OPM Disability Retirement: That “Aha” Moment

There are moments when one comes to a realization of solving a problem, or perhaps of  breaking through an obstacle in the process of a creative endeavor; or even in making a simple decision — of overcoming the problem of how to systematically eliminate “other” options and alternatives in order to arrive at the most intelligent decision.  Some identify such moments as “aha” experiences; others, merely the result of systematic activity leading to a fruitful conclusion.

In coming to a decision to prepare, formulate and file for Federal Disability Retirement benefits from the U.S. Office of Personnel Management, whether under FERS or CSRS, some will look upon the decision and the realization for the need to file, as a life-changing event, where one has finally overcome the mental obstacle that it is somehow a demeaning and diminishing decision to admit the manifestation and impacting consequences of a medical disability.  But one should always be aware of the fact that, in pragmatic terms, it is merely a decision that one must change vocations and attempt to become productive in some other capacity in life.

The hard work of life does not disappear merely because one has an “aha” moment; rather, it is the systematic living which occurs after such an experience, which will test the will and character of a human being.

Federal Disability Retirement is not an admission of defeat; it is not a filing for “total disability”; rather, it is merely an identification of the inconsistency between one’s medical condition and the particular kind of job which one finds one’s self in.  Far from a termination of a process, it is merely the beginning of the road to recovery and a venture into a different vocation and realm.

That realization — that it is merely a change of circumstances — is the true “aha’ moment.

Sincerely,

Robert R. McGill, Esquire

 

CSRS & FERS Medical Disability Retirement: Tying Together the Loose Strands

When a medical condition impacts a Federal or Postal employee, whether under FERS or CSRS, and prevents him or her from performing one or more of the essential elements of one’s job, the process of preparing, formulating and filing for Federal Disability Retirement benefits from the U.S. Office of Personnel Management begins.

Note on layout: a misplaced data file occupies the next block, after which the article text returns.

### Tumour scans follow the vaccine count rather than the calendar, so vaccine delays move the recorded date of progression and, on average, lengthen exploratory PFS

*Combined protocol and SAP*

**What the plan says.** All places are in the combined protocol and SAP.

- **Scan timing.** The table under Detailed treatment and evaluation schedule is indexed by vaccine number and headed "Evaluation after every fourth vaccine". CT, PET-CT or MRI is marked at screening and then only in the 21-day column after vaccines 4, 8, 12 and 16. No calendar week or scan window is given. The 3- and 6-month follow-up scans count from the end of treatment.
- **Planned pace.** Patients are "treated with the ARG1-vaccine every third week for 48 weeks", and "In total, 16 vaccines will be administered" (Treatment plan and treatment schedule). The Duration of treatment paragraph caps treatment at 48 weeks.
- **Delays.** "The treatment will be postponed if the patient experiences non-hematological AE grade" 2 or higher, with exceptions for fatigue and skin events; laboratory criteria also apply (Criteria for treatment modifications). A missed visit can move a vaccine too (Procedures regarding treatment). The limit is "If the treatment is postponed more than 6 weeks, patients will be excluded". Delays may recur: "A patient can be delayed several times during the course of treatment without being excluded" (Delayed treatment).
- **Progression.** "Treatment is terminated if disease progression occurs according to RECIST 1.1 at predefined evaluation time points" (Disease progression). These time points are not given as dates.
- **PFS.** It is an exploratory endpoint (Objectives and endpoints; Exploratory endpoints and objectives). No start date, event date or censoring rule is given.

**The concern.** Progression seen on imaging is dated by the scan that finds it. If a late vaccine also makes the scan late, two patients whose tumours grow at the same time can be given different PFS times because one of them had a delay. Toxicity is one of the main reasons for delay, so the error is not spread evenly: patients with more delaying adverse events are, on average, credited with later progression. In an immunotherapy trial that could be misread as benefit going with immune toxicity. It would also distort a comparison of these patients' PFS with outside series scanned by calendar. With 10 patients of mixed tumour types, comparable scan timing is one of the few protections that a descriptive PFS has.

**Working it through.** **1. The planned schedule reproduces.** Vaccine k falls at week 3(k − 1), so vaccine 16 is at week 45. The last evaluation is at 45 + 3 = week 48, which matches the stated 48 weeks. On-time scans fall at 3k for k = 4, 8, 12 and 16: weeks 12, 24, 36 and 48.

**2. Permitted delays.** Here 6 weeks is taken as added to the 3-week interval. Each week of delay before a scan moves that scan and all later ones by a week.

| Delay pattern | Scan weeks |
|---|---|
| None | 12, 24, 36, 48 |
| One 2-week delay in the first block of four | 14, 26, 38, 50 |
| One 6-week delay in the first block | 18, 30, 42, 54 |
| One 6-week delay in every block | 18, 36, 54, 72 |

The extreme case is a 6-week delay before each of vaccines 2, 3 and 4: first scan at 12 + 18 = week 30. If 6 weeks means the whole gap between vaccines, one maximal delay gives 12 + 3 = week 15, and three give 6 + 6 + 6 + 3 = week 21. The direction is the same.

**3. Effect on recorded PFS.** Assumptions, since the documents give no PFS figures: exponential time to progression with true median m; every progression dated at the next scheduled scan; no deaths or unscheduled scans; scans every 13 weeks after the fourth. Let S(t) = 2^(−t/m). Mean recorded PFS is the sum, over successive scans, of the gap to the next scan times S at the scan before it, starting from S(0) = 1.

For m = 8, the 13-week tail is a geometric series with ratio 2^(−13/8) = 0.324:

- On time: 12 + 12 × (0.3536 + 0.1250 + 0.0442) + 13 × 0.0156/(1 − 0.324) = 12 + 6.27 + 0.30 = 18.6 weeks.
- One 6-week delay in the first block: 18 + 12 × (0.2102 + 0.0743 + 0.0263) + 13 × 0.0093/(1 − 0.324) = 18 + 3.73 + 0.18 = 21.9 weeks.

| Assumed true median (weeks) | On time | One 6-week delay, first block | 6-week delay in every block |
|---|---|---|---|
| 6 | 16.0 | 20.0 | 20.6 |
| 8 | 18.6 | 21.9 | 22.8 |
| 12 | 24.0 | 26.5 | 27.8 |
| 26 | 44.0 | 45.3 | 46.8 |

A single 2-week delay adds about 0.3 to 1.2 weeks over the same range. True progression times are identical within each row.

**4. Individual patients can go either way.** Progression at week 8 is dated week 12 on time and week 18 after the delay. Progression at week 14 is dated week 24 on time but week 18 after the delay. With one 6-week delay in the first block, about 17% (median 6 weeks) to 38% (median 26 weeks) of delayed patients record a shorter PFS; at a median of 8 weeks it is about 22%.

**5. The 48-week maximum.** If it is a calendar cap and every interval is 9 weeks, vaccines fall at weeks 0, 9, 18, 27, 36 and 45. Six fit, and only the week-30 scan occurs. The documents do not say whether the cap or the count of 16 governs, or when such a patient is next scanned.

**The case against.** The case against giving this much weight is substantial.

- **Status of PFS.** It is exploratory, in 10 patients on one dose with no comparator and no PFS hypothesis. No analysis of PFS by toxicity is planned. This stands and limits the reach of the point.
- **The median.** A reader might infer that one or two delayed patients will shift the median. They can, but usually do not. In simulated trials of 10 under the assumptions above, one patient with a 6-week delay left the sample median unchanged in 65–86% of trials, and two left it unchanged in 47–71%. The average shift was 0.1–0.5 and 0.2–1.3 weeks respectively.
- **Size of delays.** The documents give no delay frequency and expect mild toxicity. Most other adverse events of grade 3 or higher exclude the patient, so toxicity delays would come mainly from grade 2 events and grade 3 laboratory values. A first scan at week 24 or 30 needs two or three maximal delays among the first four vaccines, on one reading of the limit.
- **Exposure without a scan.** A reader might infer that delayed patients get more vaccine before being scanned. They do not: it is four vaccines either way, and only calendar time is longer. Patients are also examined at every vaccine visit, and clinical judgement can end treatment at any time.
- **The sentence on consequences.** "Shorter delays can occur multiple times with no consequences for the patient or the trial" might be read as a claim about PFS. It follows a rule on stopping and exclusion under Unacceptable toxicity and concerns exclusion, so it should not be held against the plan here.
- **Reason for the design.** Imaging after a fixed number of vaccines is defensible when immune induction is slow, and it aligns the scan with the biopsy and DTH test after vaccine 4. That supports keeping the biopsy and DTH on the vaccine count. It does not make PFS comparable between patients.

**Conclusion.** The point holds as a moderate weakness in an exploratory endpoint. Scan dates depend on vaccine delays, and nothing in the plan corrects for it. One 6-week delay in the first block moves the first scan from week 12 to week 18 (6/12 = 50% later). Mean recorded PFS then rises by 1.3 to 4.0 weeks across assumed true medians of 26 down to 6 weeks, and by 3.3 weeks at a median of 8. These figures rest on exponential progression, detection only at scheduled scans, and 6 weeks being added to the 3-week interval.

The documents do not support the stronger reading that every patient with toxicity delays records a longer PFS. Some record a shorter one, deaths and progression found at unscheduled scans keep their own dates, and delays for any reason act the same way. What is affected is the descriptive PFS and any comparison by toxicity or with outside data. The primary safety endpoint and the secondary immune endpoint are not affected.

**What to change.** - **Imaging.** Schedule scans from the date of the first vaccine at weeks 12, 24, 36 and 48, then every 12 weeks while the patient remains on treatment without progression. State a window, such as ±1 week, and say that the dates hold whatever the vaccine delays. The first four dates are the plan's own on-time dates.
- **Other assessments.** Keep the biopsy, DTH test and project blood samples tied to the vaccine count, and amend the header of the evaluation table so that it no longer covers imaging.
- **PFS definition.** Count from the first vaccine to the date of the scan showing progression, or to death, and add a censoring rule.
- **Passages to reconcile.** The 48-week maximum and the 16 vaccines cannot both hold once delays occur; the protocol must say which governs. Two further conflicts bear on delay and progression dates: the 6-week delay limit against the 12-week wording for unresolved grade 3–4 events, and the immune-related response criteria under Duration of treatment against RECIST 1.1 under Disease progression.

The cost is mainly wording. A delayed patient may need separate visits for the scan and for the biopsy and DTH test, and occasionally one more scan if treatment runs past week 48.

One may conceptually distinguish between a “formal” beginning of the process, as opposed to an informal or “real-time” beginning; but in any event, from a retrospective vantage point, it is clear that the “beginning” occurred at that point when the coalescence of medical-to-job impact manifested itself and it became obvious that the Federal or Postal employee could no longer continue in the same fashion as before.  

During this initial part of the process, when the Federal or Postal employee is simply struggling to survive — by going to medical appointments; attempting to continue to work; trying to ignore the reality of the medical condition by striving to perform all of the essential elements of one’s job as before; attempting to maintain the same balance of work-to-personal life, etc. — there is rarely a coordination of efforts, and the disparate strands of life’s compartments never come together in any comprehensible manner.  

But at the “formal” point of preparing and formulating a Federal Disability Retirement application, it is important to engage in the “tying” together of the disparate strands of life — if only to package a cogent and coherent presentation of one’s Federal Disability Retirement application to the U.S. Office of Personnel Management.  

Life may be a series of messes; a successful Federal Disability Retirement application, however, should be a serious compilation of proof, evidence, argumentation and logical structure.

Sincerely,

Robert R. McGill, Esquire